Gateway International Raceway closes:
Gateway International, opened to great promise in 1997, faltered when Indycar owners removed the track in Madison from their schedule. It survived on stock car and drag races but never landed a top-tier NASCAR event. Parking was poor at the cramped site, along Interstate 55-70 at Route 203, and courts nixed a plan to condemn neighboring land to expand. With the recession gutting fans' wallets, owners locked the gates Nov. 3 and put the place up for sale.
Olin moves East Alton jobs:
The Olin Corp. promised seven years of job security to ammunition makers in East Alton if they would accept a pay freeze and reduced benefits two years into their three-year contract. The International Association of Machinists and Aerospace Workers members rejected it Nov. 2 in a 593-470 vote. The next day, the company announced it would move 1,000 jobs to its Oxford, Miss., plant, in a right-to-work state. The transition might take years, the company said. Olin was expected to keep its 800 chemical division workers in East Alton.
Progress made on Ballpark Village, Kiel:
One long-awaited downtown project gets a new promise, another finally gets started on a renovation. On Dec. 3, Cardinals president Bill DeWitt III said the club had arranged financing for Ballpark Village, subject to tax subsidies. The development was promised 10 years ago in the pitch for the new Busch Stadium. No date had been set for construction. But work is under way in old Kiel Opera House, where curtains fell in 1991. On July 12, Blues owner Dave Checketts completed a $79 million deal to restore it. The deal includes money from Peabody Energy Corp., which bought renaming rights.
Last of the tow case sentencings:
Cop-gone-bad Kevin Shade was last of four men sentenced in the case of S&H Parking Systems, a company accused of cheating the city and owners and buyers of cars impounded for police, and bribing at least one officer. Prosecutors said the investigation collapsed when Shade stopped helping the FBI. He got 27 months in prison for fraud, tow company manager Gregory P. Shepard got 10 months for fraud and bribery, and company owners William and Kenneth Bialczak got a year each for tax evasion. Questions remained about whether other police officers took bribes or favors.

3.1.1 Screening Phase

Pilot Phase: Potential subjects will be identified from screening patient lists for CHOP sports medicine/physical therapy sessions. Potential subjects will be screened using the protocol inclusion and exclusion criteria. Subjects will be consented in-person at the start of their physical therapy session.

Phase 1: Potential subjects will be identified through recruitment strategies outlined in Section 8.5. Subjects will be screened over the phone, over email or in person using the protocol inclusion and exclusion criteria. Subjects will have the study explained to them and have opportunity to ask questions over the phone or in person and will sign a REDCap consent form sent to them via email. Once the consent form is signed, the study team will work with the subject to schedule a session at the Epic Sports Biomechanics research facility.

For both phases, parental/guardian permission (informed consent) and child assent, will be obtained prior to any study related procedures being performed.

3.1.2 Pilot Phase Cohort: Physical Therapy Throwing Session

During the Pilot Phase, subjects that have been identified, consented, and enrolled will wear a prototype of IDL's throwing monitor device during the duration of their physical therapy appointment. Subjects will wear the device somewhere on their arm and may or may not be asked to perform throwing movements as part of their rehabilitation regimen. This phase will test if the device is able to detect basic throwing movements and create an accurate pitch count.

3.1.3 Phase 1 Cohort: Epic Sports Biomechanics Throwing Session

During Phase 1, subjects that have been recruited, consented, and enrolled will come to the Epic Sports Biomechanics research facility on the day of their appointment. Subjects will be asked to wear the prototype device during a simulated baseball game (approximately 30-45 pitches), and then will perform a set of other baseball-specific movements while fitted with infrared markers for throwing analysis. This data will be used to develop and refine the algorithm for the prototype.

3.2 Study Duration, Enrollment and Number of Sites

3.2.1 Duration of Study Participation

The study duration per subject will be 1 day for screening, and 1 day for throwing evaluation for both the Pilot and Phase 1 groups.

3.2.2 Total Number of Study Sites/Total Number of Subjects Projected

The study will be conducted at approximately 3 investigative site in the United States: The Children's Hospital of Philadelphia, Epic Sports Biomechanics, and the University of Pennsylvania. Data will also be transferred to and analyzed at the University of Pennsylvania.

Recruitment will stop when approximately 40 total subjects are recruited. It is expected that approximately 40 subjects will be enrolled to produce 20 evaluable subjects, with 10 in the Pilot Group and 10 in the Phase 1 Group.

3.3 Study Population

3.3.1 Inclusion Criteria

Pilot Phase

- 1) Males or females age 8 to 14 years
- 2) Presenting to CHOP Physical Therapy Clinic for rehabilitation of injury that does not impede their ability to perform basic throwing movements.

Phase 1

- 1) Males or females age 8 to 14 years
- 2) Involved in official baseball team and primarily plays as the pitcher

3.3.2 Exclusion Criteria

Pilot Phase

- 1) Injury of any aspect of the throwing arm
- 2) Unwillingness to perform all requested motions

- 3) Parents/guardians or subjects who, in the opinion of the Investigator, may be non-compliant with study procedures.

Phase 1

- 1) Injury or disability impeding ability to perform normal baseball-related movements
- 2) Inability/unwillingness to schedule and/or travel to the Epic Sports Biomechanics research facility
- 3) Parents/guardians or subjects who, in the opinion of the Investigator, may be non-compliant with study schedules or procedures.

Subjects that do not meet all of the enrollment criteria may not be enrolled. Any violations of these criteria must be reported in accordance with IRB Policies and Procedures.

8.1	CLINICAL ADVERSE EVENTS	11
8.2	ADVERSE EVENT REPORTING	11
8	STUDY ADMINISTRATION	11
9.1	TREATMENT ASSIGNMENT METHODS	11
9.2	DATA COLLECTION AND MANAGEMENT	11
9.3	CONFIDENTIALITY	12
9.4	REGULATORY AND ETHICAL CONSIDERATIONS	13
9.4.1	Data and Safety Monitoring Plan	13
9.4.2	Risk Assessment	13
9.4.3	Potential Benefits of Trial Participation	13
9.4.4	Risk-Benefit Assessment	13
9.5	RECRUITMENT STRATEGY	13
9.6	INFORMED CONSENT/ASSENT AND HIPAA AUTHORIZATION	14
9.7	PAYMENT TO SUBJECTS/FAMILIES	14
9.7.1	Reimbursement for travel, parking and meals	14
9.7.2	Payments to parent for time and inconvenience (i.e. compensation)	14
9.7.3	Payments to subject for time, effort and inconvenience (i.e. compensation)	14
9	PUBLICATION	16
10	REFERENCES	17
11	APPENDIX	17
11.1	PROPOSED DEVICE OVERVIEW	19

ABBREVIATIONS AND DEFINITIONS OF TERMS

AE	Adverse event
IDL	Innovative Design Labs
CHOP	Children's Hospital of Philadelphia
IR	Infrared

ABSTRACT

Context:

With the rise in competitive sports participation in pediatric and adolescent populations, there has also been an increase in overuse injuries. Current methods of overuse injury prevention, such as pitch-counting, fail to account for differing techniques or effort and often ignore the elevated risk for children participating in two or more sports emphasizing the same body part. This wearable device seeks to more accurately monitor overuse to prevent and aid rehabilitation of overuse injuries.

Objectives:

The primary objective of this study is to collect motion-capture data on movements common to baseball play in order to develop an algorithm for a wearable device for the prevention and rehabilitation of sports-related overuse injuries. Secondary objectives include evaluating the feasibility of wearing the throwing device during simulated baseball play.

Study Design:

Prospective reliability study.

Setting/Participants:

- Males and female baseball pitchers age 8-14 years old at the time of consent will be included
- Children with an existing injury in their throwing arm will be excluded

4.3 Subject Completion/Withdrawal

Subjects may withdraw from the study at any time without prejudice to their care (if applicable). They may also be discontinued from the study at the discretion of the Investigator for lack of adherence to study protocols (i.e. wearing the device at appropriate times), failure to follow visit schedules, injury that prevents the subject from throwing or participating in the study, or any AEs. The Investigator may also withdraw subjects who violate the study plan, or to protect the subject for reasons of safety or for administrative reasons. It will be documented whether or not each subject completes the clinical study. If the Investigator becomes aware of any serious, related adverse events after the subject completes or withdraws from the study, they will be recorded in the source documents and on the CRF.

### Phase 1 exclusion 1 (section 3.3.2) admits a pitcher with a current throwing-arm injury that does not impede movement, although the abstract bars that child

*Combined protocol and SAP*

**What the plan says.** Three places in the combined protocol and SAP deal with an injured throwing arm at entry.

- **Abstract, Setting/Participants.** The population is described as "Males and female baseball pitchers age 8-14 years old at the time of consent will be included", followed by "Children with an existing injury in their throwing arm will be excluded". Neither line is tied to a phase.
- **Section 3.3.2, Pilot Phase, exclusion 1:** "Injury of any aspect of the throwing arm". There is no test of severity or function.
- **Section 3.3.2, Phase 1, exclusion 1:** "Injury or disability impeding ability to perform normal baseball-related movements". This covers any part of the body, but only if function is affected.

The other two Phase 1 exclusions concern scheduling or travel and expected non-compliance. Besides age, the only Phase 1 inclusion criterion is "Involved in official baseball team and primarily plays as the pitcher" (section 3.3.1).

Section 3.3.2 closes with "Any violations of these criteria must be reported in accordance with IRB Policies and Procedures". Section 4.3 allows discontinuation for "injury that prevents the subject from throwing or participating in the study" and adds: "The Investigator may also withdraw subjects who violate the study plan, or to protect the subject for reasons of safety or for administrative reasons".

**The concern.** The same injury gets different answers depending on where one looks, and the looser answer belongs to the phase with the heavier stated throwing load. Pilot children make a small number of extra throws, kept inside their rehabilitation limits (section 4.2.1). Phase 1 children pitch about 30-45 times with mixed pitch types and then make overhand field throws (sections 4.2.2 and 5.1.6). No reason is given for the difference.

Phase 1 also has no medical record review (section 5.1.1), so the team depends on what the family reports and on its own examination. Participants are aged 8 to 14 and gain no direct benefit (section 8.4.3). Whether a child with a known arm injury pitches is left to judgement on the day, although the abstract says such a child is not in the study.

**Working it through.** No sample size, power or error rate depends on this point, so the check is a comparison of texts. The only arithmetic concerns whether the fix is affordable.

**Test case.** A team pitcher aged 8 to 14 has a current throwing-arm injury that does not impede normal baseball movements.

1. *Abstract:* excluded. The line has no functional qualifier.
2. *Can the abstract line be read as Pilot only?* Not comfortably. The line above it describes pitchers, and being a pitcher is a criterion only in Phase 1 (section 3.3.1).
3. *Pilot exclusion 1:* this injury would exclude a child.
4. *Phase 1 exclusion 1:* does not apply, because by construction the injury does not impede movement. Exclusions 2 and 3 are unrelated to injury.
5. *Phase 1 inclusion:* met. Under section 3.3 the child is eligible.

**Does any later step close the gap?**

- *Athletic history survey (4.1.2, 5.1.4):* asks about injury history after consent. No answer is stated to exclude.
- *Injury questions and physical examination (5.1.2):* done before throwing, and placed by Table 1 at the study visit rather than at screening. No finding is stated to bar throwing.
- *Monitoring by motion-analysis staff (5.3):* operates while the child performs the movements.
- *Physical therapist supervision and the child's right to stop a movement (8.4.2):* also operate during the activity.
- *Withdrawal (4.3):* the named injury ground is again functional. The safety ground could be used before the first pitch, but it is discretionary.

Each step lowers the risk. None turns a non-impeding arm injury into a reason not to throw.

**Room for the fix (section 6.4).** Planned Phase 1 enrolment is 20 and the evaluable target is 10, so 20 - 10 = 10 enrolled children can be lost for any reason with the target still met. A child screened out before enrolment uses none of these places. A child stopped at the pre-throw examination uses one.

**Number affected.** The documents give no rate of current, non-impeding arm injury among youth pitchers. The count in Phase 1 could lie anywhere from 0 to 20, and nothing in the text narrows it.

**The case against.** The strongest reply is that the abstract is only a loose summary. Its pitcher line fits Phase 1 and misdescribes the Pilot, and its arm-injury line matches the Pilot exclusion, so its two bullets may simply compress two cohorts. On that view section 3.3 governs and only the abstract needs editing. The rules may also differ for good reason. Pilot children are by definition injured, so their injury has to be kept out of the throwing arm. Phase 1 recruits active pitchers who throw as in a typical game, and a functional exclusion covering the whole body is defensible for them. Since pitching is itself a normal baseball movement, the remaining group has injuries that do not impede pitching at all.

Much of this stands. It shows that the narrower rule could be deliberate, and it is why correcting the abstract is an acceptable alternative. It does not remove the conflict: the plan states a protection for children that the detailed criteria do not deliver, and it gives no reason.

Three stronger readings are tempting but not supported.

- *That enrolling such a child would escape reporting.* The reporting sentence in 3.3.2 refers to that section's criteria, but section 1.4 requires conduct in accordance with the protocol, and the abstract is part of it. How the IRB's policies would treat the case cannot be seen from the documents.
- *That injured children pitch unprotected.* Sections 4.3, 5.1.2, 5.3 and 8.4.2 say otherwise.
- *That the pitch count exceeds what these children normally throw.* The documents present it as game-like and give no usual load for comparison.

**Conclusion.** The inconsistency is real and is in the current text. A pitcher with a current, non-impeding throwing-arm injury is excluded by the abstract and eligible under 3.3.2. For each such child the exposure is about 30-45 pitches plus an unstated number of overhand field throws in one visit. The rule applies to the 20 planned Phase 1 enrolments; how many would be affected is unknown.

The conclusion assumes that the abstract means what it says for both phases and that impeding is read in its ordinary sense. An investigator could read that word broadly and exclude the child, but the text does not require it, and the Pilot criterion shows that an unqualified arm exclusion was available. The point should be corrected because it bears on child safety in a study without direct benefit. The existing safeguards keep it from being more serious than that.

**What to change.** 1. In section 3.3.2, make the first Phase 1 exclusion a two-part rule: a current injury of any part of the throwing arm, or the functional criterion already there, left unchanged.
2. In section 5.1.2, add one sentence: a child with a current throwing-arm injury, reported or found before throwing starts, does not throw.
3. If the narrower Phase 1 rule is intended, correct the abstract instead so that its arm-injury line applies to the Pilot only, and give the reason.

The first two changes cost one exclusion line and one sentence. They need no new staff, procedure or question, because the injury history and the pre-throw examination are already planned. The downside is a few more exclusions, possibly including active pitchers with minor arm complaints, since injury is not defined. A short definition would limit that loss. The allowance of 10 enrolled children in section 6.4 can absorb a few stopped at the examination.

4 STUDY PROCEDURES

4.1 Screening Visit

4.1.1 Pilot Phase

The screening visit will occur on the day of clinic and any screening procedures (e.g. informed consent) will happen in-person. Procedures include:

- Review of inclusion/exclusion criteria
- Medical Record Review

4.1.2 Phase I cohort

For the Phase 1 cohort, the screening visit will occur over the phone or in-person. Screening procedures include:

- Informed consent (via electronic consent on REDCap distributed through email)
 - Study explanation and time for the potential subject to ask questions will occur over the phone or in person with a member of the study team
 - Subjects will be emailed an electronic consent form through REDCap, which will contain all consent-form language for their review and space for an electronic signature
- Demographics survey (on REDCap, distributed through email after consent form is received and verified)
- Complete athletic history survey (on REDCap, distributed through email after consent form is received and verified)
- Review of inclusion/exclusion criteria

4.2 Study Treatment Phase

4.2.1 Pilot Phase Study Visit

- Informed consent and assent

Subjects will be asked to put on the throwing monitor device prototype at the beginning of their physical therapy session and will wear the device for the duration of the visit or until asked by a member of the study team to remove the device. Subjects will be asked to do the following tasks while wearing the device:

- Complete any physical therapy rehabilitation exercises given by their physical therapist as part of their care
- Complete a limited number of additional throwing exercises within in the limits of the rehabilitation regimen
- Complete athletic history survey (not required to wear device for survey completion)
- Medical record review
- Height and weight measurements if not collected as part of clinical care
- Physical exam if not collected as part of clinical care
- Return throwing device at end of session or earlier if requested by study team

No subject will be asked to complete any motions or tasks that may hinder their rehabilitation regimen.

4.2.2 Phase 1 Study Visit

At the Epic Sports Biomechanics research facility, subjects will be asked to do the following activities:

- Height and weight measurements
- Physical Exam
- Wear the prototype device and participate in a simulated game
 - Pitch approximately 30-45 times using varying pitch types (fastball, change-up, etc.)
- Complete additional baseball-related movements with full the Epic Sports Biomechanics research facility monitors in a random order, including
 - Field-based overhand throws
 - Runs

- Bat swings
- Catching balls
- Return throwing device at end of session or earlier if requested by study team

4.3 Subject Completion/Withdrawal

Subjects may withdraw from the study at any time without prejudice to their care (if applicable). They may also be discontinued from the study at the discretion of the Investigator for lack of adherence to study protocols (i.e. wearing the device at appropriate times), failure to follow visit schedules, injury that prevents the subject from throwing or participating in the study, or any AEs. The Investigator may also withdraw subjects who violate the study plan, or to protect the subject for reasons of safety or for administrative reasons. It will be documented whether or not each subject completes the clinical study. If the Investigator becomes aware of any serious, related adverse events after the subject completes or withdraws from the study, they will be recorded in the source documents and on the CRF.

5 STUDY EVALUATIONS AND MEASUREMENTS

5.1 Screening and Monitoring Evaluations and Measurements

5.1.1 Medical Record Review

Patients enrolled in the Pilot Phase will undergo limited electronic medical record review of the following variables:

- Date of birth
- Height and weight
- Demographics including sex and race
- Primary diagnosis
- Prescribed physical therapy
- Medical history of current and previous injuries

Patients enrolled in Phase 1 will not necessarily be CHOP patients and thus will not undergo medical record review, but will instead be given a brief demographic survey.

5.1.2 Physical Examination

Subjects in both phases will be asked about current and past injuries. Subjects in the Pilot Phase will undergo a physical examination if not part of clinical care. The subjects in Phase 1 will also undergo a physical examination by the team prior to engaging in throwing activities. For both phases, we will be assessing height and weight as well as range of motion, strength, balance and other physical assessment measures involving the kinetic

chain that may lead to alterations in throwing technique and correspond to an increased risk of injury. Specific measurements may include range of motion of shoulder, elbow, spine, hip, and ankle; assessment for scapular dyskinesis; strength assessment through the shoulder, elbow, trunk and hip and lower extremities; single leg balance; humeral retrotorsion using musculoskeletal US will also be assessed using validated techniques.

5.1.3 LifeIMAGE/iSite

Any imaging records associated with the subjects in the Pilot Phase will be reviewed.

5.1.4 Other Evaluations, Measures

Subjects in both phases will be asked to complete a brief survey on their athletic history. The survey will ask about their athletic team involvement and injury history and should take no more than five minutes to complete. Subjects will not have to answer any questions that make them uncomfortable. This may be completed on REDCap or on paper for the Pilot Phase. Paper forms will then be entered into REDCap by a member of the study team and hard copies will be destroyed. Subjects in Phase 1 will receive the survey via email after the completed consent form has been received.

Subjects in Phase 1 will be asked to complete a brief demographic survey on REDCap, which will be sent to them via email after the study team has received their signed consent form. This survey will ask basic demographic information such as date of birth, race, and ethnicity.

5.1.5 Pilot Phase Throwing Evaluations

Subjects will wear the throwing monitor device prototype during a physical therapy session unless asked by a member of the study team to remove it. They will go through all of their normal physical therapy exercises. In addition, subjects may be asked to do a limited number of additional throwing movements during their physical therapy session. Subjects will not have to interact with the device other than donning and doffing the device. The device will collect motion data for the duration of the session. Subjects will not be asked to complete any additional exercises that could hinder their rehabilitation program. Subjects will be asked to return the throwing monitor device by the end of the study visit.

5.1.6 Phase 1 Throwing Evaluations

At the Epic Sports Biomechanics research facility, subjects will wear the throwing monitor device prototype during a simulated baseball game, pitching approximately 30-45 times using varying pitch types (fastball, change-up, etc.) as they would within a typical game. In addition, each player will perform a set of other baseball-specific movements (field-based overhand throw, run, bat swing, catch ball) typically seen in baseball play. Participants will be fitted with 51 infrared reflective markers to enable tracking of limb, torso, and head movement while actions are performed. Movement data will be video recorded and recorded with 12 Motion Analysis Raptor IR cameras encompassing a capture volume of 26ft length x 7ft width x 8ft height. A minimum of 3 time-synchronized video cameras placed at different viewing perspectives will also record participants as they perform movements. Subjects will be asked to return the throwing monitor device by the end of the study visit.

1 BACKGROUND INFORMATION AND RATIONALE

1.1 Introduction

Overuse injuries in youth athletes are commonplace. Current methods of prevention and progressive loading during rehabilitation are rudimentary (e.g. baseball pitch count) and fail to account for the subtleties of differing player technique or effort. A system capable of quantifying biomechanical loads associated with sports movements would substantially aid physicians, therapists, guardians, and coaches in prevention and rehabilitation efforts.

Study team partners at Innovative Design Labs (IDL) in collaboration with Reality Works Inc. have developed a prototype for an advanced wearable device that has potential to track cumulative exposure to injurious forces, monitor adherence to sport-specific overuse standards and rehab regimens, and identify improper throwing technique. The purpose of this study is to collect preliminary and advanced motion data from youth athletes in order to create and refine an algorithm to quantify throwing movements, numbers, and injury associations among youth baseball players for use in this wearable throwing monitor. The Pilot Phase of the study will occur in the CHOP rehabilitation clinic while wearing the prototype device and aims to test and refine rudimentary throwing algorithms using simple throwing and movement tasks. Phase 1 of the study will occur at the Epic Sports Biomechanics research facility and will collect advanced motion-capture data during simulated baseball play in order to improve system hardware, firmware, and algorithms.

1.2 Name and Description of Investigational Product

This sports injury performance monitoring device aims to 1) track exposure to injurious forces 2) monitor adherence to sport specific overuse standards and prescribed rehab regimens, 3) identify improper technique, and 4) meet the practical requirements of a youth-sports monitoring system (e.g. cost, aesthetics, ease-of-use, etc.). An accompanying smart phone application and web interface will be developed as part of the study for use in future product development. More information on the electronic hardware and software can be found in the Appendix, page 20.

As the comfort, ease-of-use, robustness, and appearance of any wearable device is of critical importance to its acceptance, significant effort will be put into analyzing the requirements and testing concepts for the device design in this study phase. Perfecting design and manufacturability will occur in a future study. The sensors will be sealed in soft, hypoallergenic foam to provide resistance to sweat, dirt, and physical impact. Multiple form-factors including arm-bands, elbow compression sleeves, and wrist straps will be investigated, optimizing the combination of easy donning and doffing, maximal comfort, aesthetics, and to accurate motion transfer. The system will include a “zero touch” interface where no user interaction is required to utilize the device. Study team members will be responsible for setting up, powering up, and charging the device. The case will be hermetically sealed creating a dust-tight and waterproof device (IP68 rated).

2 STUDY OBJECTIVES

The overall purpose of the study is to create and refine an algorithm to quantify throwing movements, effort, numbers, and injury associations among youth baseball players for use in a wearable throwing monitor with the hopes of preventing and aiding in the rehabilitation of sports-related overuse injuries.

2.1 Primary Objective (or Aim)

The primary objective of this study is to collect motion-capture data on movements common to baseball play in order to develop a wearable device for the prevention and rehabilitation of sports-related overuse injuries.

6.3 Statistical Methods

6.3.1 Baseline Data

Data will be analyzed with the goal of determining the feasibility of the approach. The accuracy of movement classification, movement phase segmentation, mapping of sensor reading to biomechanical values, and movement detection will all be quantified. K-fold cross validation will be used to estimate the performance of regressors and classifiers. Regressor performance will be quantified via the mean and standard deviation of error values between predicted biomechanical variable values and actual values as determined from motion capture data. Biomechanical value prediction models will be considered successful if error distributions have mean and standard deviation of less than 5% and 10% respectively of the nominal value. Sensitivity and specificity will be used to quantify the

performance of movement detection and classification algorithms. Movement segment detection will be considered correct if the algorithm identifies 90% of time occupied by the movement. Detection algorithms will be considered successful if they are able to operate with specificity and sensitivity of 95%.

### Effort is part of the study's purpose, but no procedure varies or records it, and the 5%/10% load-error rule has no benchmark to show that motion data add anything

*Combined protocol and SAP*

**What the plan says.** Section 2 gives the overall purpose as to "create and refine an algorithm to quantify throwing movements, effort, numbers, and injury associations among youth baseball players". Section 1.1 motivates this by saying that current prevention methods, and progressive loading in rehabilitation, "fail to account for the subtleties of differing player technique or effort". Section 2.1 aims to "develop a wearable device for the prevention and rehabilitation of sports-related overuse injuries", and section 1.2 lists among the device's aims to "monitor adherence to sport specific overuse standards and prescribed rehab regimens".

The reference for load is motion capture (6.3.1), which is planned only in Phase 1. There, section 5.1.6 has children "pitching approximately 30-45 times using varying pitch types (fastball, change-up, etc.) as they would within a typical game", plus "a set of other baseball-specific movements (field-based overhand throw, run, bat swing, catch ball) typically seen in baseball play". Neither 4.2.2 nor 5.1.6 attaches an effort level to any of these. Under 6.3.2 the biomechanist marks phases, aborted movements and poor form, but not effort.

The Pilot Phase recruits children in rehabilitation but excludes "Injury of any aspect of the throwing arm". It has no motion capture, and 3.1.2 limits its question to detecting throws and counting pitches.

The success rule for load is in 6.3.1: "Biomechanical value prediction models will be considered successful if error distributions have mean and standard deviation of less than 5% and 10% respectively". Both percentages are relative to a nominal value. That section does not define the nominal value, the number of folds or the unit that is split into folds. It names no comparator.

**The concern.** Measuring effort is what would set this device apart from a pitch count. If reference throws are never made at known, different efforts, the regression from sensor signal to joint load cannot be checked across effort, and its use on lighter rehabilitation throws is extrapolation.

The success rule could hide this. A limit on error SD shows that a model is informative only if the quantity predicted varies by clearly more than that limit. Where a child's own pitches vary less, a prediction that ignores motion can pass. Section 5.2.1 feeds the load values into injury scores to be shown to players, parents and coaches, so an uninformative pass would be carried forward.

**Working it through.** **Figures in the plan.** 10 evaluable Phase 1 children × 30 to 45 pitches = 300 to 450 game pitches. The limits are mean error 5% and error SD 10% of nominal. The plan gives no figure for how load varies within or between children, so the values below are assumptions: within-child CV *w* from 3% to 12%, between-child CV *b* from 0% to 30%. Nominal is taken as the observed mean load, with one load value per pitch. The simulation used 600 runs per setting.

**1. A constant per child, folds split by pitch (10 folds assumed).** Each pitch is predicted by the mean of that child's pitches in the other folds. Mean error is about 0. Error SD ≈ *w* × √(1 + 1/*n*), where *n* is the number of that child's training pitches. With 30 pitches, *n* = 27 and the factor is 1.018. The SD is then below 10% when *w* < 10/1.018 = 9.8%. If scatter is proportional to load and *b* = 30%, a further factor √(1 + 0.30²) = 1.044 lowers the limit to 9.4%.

Gateway Arch plans take shape:
Promoters of reshaping the landscape of the Gateway Arch riverfront park took the stage at America's Center downtown and announced the grand plan would cost $578 million, or something close. Walter Metcalfe, leader of a foundation backing the effort, urged the 400 in attendance not to succumb to sticker shock.
"This is not wildly expensive for what we are going to go get," Metcalfe said.
Michael Van Valkenburgh Associates of New York won the design competition the year before. On Dec. 21, the project received a $20 million grant toward building the long-discussed "lid" to get pedestrians over Interstate 70's depressed lanes. Officials warned that the overall project may be scaled down but still want to get most of it done by Oct. 28, 2015, the 50th anniversary of topping the Arch.
Stan at the White House:
"This is the greatest day I had in my life."
That's a tall statement from someone who hit 475 home runs, had a lifetime batting average of .331 and made the Hall of Fame on the first ballot. But those were the words of the No. 1 Cardinal, Stanley Frank Musial, after President Barack Obama honored him with the Medal of Freedom during a ceremony in the White House.
Musial, 90 that day, wore a Cardinals-red blazer and was accompanied by his wife, Lil, and their four children.
Ever the entertainer, he warmed up with White House staff with a worthy tune on his harmonica: "Take Me out to the Ball Game."
Death penalty abolished:
Illinois Gov. Pat Quinn turned a moratorium into an abolition and then ordered a last commutation.
Quinn, a Democrat and former supporter of the death penalty, signed into law a prohibition of death sentences after July 1. The Illinois Legislature had done its part in January by narrow margins - the House passed it 60-54, the minimum "yes" vote necessary.
As weeks passed, handicapping Quinn's thoughts on whether he would sign or veto became regular fodder in Springfield.
"It is impossible to create a perfect system, one that is free of all mistakes." Quinn said in finally explaining his decision. He then reduced to life the sentences of 15 inmates facing execution.